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[BEIJING] China's money market is bracing for yet another squeeze.
A record 2.3 trillion yuan (S$469.58 billion) of negotiable certificates of deposit - a funding lifeline for medium and smaller banks - are set to mature next month, adding to the stress of an official deleveraging drive that has pressured onshore bonds lower in all but two months of this year.
The flood of maturities comes at an especially challenging time for the nation's interbank market, with lenders hoarding cash every September to satisfy quarter-end regulatory checks. Money rates spiked in April and May, with the government rolling out a range of deleveraging measures.
Markets felt the squeeze again in June amid regulatory requirements that helped push the yield on NCDs to a record. The yield on three-month AAA contracts was at 4.40 per cent on Monday, compared with a peak of 5 per cent in June.
"Unless the People's Bank of China takes very strong measures to revert market expectations - which is unlikely - money rates are likely to climb in fluctuation next month amid the large NCD maturities," said Liao Qiang, senior director of financial institutions at S&P Global Ratings in Beijing. "Banks will try to refinance most of them, and smaller ones will have to try harder to seek deposits if they find issuing NCDs more difficult."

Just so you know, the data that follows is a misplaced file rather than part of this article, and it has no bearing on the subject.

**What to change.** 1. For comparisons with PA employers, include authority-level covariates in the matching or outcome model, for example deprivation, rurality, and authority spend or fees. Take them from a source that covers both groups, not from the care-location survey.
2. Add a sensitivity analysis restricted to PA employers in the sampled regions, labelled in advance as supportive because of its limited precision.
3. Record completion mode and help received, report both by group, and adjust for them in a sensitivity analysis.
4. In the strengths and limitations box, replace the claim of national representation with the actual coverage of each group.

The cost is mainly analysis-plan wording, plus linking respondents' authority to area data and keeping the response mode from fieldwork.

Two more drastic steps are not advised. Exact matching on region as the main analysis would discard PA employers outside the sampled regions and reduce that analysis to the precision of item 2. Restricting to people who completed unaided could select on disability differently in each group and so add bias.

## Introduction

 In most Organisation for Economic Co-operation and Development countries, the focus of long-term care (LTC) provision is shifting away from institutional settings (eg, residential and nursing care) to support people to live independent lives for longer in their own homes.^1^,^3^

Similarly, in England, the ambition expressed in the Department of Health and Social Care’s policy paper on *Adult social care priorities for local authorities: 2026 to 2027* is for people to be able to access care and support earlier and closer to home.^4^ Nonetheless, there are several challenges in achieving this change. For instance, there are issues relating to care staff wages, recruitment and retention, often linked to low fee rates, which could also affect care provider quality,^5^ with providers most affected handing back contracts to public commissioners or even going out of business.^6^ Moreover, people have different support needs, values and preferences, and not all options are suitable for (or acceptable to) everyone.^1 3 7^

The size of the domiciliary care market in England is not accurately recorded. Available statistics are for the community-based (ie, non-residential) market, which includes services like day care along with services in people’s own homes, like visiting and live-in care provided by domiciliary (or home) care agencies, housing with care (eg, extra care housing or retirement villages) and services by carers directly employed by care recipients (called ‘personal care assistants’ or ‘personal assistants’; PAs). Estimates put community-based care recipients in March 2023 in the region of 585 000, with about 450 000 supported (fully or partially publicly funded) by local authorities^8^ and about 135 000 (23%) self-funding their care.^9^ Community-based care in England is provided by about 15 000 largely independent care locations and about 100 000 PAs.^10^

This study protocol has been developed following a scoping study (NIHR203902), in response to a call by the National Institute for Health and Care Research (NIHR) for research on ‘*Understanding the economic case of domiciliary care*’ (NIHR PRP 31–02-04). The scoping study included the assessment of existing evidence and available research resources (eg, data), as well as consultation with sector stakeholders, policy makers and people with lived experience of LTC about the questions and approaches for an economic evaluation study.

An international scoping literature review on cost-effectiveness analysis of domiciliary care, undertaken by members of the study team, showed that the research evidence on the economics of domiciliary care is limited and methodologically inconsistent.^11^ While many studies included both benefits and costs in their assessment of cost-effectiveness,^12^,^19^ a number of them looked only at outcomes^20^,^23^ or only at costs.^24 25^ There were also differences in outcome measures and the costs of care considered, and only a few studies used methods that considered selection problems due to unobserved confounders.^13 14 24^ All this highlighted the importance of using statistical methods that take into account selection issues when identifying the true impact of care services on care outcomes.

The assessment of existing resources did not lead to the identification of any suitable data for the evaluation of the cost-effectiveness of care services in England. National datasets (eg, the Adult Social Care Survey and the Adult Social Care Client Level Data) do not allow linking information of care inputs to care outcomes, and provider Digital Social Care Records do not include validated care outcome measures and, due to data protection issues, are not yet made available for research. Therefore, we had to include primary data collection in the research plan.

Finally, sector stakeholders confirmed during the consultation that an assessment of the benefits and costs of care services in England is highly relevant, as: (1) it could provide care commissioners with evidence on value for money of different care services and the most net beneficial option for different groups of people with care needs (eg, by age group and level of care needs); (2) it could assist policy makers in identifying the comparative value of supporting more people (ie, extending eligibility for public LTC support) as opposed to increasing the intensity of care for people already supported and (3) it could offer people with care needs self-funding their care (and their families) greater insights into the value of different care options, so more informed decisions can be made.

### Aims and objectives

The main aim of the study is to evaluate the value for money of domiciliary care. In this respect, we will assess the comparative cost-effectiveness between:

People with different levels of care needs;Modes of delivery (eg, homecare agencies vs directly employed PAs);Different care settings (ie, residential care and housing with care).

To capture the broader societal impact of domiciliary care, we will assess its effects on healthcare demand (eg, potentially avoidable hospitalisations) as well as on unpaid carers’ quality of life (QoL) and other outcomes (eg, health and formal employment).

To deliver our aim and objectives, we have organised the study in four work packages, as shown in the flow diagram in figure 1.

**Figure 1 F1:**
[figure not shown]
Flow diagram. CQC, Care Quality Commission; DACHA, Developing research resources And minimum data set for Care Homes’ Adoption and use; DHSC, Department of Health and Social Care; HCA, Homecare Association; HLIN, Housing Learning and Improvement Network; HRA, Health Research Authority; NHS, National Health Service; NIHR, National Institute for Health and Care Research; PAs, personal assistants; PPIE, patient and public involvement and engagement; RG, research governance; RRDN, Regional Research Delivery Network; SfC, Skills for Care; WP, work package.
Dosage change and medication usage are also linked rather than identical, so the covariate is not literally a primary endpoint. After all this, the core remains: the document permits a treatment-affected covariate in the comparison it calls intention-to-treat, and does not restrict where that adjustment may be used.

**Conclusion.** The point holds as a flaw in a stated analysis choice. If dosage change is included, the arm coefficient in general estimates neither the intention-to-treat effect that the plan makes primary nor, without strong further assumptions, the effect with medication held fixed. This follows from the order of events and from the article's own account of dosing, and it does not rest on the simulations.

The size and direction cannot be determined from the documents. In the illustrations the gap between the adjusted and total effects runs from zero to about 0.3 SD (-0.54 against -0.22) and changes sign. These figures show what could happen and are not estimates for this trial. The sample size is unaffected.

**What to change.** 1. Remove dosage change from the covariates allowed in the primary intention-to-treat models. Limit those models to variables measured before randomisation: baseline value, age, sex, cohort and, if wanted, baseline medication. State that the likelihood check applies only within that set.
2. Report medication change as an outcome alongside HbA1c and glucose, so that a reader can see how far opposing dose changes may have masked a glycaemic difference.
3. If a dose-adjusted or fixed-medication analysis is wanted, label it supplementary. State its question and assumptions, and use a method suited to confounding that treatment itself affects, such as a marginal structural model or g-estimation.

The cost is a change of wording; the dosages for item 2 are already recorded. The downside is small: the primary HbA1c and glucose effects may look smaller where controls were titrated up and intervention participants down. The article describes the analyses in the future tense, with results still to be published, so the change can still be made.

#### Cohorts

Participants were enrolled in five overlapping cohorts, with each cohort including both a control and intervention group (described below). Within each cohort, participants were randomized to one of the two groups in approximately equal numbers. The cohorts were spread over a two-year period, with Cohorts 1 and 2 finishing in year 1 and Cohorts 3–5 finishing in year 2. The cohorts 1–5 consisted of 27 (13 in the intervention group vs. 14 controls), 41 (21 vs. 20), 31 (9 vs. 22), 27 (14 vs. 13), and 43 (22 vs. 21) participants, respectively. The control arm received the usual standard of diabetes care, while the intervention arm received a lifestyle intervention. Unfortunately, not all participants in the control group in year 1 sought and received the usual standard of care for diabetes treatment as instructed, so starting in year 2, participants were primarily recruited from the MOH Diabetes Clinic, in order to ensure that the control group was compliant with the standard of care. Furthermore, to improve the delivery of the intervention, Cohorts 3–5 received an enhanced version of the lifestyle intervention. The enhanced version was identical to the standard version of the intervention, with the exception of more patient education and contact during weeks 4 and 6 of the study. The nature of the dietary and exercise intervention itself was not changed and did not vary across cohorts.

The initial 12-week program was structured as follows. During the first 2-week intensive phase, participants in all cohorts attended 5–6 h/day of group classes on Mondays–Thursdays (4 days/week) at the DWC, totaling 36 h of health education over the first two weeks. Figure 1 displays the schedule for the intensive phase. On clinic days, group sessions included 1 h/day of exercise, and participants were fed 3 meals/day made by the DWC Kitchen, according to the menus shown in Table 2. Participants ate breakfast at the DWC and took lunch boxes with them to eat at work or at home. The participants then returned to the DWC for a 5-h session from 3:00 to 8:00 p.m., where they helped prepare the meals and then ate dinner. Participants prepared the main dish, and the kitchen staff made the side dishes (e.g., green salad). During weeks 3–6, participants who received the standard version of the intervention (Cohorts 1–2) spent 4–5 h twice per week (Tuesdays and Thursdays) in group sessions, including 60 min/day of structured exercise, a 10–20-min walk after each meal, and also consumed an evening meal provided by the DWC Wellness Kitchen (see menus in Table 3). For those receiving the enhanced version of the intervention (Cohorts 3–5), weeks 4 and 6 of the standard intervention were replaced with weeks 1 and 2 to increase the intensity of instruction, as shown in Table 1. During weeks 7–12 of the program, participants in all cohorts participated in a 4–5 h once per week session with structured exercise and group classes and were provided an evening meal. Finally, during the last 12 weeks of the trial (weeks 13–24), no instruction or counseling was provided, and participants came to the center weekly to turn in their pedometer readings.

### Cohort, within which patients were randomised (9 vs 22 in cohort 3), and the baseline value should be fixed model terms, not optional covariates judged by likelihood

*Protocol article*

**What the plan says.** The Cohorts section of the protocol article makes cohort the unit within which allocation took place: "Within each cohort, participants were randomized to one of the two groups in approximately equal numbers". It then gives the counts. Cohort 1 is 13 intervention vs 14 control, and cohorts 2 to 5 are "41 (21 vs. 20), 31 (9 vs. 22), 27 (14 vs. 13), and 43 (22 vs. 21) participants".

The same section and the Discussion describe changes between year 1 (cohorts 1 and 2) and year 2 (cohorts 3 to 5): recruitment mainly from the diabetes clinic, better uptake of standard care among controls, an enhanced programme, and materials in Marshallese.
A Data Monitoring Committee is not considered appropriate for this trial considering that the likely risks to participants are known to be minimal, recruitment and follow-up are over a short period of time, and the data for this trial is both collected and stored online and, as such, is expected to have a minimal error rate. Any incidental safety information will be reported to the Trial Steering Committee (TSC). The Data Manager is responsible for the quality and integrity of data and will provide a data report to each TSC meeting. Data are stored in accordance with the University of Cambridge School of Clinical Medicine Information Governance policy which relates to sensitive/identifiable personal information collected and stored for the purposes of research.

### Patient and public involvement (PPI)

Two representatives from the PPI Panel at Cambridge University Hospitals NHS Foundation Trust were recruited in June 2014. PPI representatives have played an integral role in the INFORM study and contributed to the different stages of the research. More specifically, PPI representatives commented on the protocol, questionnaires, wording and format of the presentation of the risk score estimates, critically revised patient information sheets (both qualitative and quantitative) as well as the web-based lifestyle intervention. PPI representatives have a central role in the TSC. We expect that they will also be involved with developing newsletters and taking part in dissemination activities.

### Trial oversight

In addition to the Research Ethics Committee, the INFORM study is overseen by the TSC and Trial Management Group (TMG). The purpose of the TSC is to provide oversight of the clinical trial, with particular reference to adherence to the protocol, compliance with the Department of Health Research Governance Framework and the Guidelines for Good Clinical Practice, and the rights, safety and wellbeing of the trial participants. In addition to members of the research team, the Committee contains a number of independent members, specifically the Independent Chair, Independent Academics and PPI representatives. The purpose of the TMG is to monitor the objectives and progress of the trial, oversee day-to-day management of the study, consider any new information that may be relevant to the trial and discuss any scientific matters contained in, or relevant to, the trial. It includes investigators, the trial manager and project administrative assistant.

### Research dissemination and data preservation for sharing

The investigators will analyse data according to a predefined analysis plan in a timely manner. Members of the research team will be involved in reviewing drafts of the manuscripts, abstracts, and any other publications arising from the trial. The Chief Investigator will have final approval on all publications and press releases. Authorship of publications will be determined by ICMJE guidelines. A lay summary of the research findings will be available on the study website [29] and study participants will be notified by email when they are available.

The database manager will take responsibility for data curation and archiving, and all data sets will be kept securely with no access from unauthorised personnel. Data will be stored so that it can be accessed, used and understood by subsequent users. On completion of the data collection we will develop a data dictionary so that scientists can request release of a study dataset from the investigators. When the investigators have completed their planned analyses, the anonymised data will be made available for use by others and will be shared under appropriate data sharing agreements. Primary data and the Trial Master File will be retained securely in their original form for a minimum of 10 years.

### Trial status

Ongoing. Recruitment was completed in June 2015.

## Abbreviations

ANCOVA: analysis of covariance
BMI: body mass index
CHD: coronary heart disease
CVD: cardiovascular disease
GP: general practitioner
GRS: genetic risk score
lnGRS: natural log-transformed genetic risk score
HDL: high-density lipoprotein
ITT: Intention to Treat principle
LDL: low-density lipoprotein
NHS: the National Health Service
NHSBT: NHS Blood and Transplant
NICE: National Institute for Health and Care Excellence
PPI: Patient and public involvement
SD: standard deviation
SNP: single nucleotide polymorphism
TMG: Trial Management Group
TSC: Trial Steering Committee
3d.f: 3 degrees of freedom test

The certificates, introduced in China in 2013, are an important source of funding for medium and small banks, which find it harder to attract savings because they have a limited number of branches. Chinese lenders sold 11 trillion yuan of NCDs in the first seven months of this year, while 8.9 trillion yuan matured in the same period.
The nation's benchmark seven-day money-market rate has averaged 2.77 per cent so far this year, compared with 2.37 per cent in 2016. It closed at 2.89 per cent Tuesday.
"The market will definitely become more volatile in September," said Ming Ming, Beijing-based head of fixed-income research at Citic Securities Co, China's biggest brokerage. "Banks will face stronger pressures to adjust their businesses, which involves winding down interbank borrowing. But they may feel less pressure to roll over maturing NCDs, as they would reduce issuance due to tighter PBOC regulations. The growth of the outstanding amount of NCDs will slow."